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One of Harrie Fasher’s steel horses and some of Lanny Mackenzie’s fibre works inside Arts & Architecture Trail venue No. 55, The Saddler’s Cottage, in Wirksworth.

Our two towns – Forbes and Wirksworth – are similar in many ways and yet very different. They are both inland rural communities with farming and mining histories. They are around the same size.  Their landscapes have both been occupied by humans for some 40,000 – 50,000 years. (I’ll tell you about this in a future post.) They are both now relatively ethnically homogeneous, as in very “white” and English-speaking, and locals in both places share recent ancestors because so many Midlanders migrated to Australia during and after the convict era. Both towns have experienced mining booms followed by economic declines, and farmers and small business people in both regions have often struggled to survive economically: indeed, many still do. Young people in both towns have to leave the district for higher education and to find work, and many never return. Both towns harbour significant pockets of unemployment, poverty and social disadvantage. And neither town has a purpose-built art gallery or cultural centre, yet each manages to host an inspirational arts festival.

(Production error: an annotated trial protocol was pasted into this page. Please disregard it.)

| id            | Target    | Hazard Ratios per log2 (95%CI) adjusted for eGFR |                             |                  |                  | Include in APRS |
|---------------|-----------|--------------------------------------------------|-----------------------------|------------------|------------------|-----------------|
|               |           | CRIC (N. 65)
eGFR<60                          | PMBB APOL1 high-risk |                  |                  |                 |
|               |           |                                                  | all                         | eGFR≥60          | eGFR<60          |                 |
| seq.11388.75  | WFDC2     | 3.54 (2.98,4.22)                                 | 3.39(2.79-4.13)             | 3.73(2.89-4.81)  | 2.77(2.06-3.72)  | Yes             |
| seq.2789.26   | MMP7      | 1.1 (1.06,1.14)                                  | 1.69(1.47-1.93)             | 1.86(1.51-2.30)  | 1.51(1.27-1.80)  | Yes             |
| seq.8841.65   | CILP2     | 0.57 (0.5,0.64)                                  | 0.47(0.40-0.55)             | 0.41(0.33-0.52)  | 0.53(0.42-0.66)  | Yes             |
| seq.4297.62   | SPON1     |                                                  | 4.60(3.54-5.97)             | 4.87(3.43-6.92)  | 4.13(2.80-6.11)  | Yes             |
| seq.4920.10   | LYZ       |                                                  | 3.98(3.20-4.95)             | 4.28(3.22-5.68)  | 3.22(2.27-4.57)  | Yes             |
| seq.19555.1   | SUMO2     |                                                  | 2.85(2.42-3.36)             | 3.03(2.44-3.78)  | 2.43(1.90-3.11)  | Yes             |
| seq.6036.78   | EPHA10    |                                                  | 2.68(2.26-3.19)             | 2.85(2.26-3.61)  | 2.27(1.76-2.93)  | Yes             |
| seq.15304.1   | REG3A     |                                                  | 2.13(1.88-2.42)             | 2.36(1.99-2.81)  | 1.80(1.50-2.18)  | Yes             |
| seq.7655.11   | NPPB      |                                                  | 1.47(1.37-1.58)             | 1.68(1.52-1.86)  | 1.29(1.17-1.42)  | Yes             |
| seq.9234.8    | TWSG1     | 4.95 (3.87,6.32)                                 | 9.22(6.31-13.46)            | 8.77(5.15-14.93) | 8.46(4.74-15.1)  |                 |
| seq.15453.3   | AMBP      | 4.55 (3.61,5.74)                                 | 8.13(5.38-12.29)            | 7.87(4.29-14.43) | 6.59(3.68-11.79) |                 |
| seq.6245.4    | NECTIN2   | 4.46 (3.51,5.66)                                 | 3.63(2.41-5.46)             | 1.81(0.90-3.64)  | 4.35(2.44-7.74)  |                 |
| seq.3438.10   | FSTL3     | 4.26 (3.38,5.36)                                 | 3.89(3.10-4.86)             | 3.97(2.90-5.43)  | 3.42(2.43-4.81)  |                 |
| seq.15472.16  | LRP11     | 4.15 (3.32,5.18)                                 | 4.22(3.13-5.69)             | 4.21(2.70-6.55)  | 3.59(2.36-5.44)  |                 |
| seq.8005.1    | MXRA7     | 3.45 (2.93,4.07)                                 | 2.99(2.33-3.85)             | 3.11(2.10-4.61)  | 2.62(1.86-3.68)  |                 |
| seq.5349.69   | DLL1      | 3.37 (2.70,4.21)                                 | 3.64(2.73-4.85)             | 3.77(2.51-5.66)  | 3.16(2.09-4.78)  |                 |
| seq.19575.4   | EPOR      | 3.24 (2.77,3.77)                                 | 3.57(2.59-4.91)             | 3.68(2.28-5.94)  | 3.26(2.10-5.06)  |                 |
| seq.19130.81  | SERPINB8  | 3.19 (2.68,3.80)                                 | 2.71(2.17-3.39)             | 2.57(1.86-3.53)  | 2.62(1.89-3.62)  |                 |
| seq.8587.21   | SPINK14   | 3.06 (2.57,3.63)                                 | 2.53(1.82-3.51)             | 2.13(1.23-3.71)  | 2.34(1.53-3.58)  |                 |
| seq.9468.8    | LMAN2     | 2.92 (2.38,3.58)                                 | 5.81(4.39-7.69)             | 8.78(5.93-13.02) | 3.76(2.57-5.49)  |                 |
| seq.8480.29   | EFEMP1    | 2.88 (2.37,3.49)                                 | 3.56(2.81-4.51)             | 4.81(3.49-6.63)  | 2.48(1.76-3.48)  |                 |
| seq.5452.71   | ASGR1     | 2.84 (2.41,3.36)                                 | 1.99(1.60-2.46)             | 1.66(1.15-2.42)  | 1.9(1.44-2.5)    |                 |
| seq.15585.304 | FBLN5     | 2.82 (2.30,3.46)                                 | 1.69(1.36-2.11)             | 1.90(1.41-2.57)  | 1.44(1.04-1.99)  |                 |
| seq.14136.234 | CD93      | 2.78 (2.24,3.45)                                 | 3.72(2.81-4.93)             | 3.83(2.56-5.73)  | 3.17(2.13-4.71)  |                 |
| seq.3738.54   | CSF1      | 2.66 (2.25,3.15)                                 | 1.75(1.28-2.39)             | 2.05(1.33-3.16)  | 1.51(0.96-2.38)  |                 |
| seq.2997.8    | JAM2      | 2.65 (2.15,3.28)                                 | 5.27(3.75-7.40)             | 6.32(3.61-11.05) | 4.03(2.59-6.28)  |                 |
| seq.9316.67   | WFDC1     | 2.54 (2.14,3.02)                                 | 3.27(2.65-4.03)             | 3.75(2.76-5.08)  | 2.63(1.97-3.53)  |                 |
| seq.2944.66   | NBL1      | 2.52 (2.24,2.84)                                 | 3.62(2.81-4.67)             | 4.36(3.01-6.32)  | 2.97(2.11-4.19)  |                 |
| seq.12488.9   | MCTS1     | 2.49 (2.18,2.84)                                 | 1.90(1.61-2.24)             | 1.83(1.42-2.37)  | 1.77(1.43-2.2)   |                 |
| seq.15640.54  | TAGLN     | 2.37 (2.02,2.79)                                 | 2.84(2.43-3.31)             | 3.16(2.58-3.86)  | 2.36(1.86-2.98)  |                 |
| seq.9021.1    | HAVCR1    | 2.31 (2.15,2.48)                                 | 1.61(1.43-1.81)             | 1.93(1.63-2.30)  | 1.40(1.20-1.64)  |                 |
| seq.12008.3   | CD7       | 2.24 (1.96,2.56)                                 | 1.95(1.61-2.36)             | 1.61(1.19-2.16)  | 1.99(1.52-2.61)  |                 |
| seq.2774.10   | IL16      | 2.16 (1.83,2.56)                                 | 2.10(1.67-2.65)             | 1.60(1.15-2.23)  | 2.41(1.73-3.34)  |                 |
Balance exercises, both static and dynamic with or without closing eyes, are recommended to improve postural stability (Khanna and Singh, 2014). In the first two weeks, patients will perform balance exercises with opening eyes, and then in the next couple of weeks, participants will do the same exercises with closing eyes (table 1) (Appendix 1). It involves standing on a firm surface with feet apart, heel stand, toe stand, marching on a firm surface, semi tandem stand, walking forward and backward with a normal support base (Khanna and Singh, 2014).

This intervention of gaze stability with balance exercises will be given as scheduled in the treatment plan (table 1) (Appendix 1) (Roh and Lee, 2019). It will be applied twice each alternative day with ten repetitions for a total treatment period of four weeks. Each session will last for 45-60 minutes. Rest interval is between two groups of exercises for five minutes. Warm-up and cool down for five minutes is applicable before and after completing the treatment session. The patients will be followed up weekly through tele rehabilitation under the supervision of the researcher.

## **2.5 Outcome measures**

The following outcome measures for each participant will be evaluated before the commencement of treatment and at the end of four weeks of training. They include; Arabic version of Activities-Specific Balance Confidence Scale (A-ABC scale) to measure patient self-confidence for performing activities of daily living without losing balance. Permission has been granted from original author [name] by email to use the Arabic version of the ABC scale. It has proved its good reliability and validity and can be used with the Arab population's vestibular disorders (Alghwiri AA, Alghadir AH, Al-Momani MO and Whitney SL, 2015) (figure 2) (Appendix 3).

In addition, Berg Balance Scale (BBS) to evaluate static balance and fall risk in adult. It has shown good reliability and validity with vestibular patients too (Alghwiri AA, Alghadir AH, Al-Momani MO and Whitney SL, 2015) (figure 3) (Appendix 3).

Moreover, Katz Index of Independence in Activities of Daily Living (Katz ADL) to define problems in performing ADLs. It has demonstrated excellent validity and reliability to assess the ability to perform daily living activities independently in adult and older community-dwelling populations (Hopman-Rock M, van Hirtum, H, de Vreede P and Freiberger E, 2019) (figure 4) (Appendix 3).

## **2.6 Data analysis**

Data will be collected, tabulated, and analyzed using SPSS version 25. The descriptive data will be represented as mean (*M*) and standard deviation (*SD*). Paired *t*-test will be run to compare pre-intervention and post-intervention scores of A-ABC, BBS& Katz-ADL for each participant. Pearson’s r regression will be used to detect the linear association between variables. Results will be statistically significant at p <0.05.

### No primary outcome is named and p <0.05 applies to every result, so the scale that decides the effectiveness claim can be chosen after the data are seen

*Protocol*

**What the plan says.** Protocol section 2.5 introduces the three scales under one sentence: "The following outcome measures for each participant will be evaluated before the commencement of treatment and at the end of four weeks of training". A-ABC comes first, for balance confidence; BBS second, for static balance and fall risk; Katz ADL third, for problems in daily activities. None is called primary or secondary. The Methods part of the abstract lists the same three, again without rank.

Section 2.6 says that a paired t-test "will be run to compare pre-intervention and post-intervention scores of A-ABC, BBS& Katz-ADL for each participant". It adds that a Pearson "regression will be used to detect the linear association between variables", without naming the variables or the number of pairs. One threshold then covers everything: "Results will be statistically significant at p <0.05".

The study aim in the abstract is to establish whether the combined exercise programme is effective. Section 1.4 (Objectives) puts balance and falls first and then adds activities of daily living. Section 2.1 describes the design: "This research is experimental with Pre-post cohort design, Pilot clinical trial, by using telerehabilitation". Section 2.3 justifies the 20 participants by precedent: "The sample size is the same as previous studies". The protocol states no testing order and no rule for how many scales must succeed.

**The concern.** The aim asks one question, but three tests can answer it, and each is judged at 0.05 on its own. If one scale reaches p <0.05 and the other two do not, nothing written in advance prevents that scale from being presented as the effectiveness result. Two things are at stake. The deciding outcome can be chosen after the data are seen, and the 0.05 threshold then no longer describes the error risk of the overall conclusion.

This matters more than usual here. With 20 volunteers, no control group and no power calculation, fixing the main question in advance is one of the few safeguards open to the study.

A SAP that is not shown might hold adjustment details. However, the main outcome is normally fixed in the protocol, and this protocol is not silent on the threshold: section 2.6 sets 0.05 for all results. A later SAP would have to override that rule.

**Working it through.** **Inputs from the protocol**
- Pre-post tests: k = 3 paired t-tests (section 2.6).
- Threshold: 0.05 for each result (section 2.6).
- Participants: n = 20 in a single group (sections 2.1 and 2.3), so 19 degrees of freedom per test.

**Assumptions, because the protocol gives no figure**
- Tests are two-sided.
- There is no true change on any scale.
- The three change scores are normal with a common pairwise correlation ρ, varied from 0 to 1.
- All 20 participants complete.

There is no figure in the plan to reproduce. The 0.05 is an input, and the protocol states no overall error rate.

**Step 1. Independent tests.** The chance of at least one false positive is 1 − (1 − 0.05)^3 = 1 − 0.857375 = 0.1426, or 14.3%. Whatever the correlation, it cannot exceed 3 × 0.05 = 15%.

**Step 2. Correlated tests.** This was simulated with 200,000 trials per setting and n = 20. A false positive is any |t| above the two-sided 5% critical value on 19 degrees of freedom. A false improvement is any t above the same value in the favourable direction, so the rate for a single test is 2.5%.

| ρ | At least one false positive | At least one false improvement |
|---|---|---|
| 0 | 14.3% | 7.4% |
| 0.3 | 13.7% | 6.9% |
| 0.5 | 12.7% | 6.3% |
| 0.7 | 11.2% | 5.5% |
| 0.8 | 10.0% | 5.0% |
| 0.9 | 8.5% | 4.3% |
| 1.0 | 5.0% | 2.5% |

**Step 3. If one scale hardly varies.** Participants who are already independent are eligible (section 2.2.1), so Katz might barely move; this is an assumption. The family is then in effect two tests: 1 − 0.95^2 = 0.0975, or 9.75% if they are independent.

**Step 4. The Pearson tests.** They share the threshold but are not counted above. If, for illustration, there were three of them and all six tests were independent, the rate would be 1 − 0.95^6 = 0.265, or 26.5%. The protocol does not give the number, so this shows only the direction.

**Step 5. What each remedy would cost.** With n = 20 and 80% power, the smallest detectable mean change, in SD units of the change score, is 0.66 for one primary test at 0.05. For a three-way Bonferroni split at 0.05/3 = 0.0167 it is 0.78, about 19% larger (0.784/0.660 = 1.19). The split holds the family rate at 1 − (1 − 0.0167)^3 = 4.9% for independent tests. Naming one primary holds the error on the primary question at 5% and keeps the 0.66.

Physically Forbes and Wirksworth could hardly be more different, however. Forbes is on a flat inland riverine plain which stretches off to a distant horizon, while Wirksworth is tucked into a narrow valley, or dale, with steep hilly slopes. Forbes is watered by a big brown meandering river, the Kalari-Lachlan, which disappears into an ephemeral wetland called the Great Cumbung Swamp, while Wirksworth’s primary waterway, the Ecclesbourne, is swift, clear, English postcard pretty and more of a creek than a river. It runs into the famous Derwent River.

Venue No. 42 up Greenhill on Wirksworth's Arts & Architecture Trail 2013.

Early visitors to Venue No. 42 up Greenhill on Wirksworth’s Arts & Architecture Trail,  2013.